Page 2881 - Week 09 - Thursday, 27 September 2007

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They also included that the Territory lacked jurisdiction and thus the Tribunal lacked jurisdiction to issue orders in relation to design and siting issues.

The lessees also alleged that there were grounds for there to be a reasonable apprehension of bias in the decision of the President of the Tribunal. These grounds were widely canvassed over the two days of the hearings however none could be established to the satisfaction of the court.

Following the awarding of costs to the Territory the ACT Government Solicitor’s Office provided the lessees with an overall bill of $36,762.50 representing the cost incurred by the Territory in defending the case.

The lessees then sought a detailed breakdown of this amount. The ACT Government Solicitors Office referred their file to a costing solicitor to provide this breakdown in taxable form. The consequence of that process was a revision of the costs at the higher sum of $51,113.10.

The lessees then applied to the ACT Supreme Court for the taxation of the costs. The ACT Supreme Court on taxation reduced the Territory’s overall costs to $42,011.19 but allowed the ACT Government Solicitors Office to claim the additional cost of taxation. These costs amounted to $7,258.38 resulting in a revised cost of $49,269.57.

This amount is currently attracting interest at the ACT Supreme Court rate of 11%. The ACT Government Solicitor’s Office is pursuing this debt that is owed by the lessees to the Territory.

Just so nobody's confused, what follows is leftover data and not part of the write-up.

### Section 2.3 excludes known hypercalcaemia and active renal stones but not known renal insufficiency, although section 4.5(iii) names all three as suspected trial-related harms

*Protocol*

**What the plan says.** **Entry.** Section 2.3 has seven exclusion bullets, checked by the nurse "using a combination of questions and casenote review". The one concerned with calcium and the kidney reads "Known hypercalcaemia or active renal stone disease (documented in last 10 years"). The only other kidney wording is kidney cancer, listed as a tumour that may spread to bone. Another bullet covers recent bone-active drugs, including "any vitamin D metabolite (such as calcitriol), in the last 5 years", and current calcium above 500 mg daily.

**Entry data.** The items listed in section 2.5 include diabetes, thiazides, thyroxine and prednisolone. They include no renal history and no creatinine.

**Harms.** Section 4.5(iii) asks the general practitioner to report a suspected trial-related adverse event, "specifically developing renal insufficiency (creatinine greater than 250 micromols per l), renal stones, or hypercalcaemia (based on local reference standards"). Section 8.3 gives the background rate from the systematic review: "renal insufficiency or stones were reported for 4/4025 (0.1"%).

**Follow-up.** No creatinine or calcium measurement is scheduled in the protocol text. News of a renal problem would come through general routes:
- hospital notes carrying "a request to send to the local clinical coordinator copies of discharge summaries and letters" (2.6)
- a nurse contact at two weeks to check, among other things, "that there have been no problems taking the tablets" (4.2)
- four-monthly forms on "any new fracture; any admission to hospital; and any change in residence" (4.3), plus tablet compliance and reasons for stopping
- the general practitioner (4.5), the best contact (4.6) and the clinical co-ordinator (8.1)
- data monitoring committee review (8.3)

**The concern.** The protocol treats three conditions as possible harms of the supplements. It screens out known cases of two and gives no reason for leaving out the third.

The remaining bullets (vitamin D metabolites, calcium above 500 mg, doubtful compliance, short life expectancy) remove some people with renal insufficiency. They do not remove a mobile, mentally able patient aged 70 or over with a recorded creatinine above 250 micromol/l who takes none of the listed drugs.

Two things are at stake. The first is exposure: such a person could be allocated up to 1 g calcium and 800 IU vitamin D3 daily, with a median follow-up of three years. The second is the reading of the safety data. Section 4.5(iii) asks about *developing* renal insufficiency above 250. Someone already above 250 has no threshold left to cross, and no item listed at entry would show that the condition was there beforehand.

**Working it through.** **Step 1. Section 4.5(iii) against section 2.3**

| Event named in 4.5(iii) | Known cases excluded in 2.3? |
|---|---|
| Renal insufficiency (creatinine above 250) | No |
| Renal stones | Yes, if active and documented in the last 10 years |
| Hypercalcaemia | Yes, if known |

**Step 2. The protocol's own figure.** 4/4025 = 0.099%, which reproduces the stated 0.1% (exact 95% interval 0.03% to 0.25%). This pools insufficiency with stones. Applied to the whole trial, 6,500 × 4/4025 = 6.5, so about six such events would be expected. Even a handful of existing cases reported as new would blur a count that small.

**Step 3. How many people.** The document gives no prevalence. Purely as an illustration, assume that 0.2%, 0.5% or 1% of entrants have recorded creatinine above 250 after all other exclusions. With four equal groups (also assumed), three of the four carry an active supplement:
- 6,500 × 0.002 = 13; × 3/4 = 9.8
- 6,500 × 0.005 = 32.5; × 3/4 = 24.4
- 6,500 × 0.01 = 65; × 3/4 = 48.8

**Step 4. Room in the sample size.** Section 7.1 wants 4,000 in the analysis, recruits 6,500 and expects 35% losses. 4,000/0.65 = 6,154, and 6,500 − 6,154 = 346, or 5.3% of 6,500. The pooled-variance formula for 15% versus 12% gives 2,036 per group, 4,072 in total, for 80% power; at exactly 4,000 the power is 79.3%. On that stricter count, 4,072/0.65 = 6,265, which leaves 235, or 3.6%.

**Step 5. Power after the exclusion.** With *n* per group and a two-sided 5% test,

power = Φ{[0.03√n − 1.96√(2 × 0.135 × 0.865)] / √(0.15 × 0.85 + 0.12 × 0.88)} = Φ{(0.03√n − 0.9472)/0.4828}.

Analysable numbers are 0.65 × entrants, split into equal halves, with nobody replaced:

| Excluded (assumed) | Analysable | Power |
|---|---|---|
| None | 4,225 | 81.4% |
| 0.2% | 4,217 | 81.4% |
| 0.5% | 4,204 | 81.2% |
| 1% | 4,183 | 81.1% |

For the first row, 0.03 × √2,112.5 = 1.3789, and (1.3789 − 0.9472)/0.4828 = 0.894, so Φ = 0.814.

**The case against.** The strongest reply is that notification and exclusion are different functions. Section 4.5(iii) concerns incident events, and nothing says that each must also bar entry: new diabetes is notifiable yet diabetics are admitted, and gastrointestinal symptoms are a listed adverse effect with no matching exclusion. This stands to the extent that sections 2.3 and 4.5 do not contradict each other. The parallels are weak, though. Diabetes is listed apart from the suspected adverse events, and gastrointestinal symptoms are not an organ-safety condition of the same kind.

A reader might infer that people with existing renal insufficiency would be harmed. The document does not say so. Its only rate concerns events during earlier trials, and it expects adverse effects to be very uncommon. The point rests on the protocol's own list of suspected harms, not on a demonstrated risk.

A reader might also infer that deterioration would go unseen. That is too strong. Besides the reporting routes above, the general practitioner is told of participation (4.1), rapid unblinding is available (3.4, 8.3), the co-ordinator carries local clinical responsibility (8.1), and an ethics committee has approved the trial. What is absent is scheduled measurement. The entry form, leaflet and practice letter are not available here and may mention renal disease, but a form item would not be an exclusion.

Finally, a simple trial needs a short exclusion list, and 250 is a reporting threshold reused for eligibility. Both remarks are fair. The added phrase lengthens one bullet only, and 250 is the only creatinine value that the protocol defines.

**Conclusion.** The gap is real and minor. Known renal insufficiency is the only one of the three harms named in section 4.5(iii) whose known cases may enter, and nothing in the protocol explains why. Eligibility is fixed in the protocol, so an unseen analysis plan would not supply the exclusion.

(13) Yes. The legal costs were not for the making of the order.

The costs owed by the lessees to the Territory were incurred when the lessees decided to appeal the decision of the Tribunal to the ACT Supreme Court. The majority of the order deals with issues associated with the failure on the part of the lessees to complete building works, which the lessees commenced in 1975.

The costs incurred by the lessees are payable irrespective of compliance or otherwise with the order.

(Copies of the attachments are available at the Chamber Support Office).

Kambah—suburban block, cleaning
(Question No 1678)

Dr Foskey asked the Minister for Planning, upon notice, on 30 August 2007:

(1) In relation to the Administrative Appeals Tribunal (AAT) consent decision Order No. 20022986, dated 10 July 2002, concerning the cleaning up of the suburban block at 54 Morant Circuit, Kambah, on what basis was the AAT consent decisions translated by ACTPLA inspectors into emptying the block of all items in the yard regardless of value or use;

(2) Was the arbitrary nature of the clearance and the lack of consultation with the lessee a breach of the spirit of the AAT consent decision;

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